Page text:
Shakers, Antebellum Marriage, and the Narratives of Mary and Joseph Dyer
Reconstructs the bitter and widely publicized marital dispute between two early nineteenth-century Shakers
In 1813, Joseph Dyer, his wife Mary, and their five children joined the Shaker community in Enfield, New Hampshire. Joseph quickly adapted to the Shaker way of life, but Mary chafed under its strictures and eventually left the community two years later. When the local elders and her husband refused to release the couple’s children to Mary, she embarked on what would become a fifty-year campaign against the Shakers, beginning with the publication in 1818 of A Brief Statement of the Sufferings of Mary Dyer. The following year the Shakers countered by publishing Joseph’s A Compendious Narrative, a scathing attack on what the title page called “the character, disposition and conduct of Mary Dyer.”
Reproduced here for the first time since their original publication, the Dyers’ dueling accounts of the breakup of their marriage form the core of Domestic Broils. In Mary’s telling, the deceptions of a cruel husband, backed by an unyielding Shaker hierarchy, destroyed what had once been a happy, productive family. Joseph’s narrative counters these claims by alleging that Mary abused her children, neglected her husband, and engaged in extramarital affairs.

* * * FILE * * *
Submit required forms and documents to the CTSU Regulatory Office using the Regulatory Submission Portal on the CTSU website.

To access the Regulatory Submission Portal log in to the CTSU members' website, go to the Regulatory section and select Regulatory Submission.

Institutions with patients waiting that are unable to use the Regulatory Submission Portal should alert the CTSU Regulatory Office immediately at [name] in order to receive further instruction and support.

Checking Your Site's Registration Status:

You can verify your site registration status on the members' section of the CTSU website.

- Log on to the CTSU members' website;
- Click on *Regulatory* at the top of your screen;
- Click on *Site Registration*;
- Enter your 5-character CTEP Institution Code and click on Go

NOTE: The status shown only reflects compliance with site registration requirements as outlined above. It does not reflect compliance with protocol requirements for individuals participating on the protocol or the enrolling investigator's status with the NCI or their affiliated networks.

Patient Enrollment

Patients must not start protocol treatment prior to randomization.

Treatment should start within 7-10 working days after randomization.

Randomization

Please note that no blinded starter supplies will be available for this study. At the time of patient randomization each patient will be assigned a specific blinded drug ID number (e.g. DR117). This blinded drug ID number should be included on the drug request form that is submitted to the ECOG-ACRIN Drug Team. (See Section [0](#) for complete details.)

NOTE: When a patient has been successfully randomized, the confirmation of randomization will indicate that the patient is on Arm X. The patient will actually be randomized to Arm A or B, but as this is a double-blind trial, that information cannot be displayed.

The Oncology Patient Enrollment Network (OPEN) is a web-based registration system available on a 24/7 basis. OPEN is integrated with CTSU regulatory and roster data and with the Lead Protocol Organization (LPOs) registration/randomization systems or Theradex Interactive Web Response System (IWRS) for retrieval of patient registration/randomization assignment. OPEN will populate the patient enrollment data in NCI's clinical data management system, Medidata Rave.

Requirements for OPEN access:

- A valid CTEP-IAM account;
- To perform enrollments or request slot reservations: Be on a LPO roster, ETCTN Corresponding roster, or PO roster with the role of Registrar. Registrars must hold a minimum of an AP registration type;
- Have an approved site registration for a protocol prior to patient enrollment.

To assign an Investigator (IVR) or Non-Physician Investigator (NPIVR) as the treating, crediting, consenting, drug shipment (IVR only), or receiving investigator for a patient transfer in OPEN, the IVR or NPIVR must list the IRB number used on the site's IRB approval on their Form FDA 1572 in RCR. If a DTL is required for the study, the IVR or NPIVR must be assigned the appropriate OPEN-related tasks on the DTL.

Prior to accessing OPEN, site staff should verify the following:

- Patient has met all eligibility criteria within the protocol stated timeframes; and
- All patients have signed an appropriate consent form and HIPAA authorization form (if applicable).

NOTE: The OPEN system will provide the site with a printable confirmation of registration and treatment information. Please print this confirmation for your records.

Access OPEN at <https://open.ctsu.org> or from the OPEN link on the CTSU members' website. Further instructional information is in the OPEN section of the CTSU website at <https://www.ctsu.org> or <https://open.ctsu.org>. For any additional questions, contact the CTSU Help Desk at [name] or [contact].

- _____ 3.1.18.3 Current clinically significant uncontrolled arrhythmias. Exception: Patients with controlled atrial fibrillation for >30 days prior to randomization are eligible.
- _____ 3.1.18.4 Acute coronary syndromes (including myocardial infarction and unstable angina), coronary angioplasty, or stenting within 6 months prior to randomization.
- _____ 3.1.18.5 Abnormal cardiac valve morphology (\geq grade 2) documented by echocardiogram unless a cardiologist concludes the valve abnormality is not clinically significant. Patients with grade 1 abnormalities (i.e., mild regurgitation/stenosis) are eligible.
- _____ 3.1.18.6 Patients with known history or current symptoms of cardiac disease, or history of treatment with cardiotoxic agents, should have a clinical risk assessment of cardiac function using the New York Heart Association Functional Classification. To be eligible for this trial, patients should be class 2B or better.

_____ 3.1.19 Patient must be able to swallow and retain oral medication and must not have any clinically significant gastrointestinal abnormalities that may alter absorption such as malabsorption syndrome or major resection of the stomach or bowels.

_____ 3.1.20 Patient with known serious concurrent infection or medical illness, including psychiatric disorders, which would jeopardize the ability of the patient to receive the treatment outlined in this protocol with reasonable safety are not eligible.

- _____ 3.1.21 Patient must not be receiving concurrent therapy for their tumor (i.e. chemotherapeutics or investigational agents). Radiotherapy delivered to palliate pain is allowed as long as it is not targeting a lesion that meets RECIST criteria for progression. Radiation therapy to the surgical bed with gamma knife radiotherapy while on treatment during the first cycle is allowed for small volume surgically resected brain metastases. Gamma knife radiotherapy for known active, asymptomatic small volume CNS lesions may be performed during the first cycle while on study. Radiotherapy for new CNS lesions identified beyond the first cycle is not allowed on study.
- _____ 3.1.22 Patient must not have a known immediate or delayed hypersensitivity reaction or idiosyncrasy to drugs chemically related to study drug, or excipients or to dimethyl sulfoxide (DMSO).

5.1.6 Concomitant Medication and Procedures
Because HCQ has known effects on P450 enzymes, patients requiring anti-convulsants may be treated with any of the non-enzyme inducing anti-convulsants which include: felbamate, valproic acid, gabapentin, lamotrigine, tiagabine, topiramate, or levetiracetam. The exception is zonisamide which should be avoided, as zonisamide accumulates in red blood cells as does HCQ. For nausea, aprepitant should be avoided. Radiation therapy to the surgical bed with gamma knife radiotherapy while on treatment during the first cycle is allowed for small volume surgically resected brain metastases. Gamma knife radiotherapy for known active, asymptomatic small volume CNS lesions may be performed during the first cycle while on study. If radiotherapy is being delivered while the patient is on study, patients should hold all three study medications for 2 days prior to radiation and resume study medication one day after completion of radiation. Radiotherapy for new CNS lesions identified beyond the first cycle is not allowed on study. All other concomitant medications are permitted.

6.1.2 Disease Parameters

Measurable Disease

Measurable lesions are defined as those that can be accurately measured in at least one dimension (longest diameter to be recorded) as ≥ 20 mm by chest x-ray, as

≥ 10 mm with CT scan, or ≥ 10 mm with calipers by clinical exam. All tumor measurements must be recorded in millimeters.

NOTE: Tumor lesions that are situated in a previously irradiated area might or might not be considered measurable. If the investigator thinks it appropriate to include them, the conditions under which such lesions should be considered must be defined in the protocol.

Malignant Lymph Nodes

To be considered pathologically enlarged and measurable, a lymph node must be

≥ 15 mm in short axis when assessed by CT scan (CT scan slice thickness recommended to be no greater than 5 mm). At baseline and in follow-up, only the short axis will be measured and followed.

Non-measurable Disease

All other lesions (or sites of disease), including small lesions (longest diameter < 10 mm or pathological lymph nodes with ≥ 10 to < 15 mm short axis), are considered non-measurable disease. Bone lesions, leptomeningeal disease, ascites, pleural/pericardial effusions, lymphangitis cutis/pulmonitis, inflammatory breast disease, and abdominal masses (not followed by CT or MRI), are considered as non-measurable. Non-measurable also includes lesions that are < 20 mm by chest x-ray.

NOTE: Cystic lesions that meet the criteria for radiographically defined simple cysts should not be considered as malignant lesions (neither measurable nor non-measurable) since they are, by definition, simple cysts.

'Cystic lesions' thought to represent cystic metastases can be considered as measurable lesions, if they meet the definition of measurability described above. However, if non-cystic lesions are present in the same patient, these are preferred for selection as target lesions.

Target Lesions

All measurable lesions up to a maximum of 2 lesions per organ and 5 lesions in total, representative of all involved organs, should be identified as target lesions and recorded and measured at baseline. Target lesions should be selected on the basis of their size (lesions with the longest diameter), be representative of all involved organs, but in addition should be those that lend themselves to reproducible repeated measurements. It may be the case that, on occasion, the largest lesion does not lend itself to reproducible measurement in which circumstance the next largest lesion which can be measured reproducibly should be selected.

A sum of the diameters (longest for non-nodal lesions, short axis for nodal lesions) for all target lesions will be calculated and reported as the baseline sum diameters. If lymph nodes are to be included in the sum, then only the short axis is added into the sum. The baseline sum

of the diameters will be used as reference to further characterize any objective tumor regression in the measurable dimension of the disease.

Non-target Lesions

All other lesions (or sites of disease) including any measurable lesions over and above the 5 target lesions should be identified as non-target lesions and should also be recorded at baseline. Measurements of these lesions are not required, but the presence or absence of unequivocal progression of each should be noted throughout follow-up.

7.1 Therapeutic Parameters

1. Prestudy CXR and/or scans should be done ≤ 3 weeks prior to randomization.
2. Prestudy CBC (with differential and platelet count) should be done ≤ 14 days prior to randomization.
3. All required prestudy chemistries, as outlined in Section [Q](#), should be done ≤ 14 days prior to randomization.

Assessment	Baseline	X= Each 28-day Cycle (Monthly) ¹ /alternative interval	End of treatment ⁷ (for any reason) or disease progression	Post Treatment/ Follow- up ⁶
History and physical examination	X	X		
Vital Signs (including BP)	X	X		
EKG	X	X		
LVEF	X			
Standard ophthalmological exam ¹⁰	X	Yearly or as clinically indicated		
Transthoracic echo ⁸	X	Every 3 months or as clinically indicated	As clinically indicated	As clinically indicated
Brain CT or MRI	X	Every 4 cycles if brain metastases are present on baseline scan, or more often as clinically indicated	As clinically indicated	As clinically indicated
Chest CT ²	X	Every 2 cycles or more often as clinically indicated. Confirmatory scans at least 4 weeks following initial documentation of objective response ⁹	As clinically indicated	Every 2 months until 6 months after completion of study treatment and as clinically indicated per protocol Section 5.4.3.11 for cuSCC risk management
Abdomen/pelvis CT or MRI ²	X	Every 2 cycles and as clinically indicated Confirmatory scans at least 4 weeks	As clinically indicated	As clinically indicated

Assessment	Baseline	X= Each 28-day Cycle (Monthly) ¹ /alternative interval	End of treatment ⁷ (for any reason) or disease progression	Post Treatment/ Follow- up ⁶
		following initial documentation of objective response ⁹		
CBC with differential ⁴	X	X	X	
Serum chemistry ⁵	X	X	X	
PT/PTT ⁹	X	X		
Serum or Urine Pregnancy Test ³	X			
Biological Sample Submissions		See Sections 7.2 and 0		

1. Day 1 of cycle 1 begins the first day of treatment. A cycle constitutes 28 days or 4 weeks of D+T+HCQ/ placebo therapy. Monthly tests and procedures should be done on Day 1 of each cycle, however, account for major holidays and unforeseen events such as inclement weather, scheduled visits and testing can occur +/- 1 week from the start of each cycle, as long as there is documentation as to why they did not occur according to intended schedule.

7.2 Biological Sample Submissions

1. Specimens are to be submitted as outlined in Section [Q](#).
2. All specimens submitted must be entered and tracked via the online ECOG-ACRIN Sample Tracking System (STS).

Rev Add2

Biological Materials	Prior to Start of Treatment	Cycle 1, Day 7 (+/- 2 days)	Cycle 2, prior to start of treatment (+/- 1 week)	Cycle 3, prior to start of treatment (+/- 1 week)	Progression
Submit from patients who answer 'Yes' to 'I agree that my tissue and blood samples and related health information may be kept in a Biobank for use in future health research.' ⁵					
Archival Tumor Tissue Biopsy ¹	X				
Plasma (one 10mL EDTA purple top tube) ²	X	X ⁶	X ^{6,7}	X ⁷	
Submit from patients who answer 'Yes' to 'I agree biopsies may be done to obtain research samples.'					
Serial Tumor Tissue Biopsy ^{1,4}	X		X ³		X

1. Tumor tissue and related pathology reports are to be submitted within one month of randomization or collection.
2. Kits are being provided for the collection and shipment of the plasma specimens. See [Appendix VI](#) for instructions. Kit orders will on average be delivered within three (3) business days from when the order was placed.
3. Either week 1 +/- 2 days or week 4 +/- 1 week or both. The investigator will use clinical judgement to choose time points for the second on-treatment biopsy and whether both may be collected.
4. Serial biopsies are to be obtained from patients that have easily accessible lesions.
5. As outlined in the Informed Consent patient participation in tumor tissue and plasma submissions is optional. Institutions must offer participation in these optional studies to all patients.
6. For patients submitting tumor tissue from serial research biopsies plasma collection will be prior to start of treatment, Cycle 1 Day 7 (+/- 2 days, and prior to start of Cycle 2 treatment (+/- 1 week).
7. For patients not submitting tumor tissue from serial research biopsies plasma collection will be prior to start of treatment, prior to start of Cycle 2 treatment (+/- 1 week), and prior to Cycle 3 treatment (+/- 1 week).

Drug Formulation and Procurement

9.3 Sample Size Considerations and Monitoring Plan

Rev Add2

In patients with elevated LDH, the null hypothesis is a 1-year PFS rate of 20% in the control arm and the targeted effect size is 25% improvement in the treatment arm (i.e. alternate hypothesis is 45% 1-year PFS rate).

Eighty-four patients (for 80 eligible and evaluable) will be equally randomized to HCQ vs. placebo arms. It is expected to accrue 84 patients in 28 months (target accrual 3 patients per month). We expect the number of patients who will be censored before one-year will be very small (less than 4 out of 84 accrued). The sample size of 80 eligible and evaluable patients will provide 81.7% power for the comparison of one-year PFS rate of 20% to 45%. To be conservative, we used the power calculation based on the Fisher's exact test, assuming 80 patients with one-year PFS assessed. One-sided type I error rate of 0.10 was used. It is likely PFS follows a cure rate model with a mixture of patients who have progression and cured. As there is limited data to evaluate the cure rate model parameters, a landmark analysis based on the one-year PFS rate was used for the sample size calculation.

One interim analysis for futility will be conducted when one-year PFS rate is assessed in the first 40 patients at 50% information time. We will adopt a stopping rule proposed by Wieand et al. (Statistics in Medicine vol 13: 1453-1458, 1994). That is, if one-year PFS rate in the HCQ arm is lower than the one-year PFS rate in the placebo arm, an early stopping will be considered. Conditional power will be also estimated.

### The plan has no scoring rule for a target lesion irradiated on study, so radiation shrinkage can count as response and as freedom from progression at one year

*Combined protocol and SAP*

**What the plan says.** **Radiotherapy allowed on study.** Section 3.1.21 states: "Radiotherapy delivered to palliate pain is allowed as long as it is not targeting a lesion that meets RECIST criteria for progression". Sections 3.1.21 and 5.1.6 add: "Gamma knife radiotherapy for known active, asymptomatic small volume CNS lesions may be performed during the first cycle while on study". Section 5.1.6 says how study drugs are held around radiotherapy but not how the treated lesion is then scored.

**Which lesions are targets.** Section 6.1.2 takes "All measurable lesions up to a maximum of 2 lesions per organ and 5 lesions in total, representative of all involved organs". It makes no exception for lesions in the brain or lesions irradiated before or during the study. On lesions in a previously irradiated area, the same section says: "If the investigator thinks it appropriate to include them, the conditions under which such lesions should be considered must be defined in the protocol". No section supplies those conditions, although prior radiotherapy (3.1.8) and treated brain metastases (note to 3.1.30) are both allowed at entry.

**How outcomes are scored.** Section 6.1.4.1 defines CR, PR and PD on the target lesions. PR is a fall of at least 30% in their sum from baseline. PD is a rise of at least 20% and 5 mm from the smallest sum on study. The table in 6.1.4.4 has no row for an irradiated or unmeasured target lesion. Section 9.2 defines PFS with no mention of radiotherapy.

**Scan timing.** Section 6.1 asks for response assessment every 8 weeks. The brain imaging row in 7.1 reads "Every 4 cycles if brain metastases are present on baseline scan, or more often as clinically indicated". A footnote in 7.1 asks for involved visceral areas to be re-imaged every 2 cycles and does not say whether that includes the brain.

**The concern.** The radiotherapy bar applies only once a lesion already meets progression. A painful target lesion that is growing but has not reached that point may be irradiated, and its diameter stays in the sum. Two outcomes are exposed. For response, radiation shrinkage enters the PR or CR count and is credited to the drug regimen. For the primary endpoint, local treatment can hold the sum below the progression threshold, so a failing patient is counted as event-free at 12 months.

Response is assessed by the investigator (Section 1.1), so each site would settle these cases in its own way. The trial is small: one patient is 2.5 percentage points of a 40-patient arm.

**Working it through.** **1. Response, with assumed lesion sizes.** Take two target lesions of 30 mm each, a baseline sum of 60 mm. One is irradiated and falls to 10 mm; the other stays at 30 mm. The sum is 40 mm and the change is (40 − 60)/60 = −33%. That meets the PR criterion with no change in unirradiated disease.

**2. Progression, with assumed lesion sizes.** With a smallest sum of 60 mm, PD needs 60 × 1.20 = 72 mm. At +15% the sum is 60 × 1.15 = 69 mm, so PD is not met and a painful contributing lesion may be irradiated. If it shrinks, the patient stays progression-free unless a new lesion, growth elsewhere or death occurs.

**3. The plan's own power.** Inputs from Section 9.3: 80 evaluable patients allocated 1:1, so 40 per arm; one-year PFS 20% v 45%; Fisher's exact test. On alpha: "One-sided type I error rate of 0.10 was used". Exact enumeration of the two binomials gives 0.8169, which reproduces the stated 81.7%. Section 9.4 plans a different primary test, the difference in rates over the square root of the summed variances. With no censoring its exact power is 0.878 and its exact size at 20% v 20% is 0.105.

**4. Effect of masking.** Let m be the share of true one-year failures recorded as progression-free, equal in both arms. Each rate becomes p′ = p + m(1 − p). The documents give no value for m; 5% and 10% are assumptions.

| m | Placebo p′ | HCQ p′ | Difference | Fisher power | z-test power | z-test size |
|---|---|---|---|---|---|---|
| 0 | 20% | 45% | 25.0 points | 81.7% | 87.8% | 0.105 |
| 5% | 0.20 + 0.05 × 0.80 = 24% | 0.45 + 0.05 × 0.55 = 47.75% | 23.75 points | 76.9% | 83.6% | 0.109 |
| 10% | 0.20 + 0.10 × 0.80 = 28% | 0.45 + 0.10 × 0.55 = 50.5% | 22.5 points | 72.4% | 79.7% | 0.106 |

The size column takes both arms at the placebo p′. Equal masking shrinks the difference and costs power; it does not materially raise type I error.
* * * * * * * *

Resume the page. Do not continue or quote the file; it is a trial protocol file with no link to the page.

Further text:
In her introduction to the volume, Elizabeth De Wolfe places the Dyers’ marital dispute in a broader historical context, drawing on their personal testimony to examine connected but conflicting views of marriage, family life, and Shakerism in the early republic. She also shows how the growing world of print facilitated the transformation of a private family quarrel into a public debate. Salacious, riveting, and immensely popular throughout New England, the Dyers’ narratives not only captured imaginations but also reflected public anxieties over rapid cultural change in antebellum America.
"A brilliant anthology and discussion of the bounds of marriage in the 19th century, the nature of the Shakerism and the meaning of freedom within that religion."—Portland Press Herald
"Narratives written by wife and husband, in 1818 and 1819, respectively, as introduced and edited by De Wolfe, allow us to engage in the kind of readerly activity their contemporaries experienced: a 'he said, she said' comparison of the accounts of another marriage run aground on the rock of Shaker communalism. . . . By presenting the two narratives in their entirety, De Wolfe allows the full complexity of the Dyers' situation to emerge."—Legacy
"From marriages to religious settlements to legal proceedings, Domestic Broils opens a contentious world for readers to explore."—Nova Religio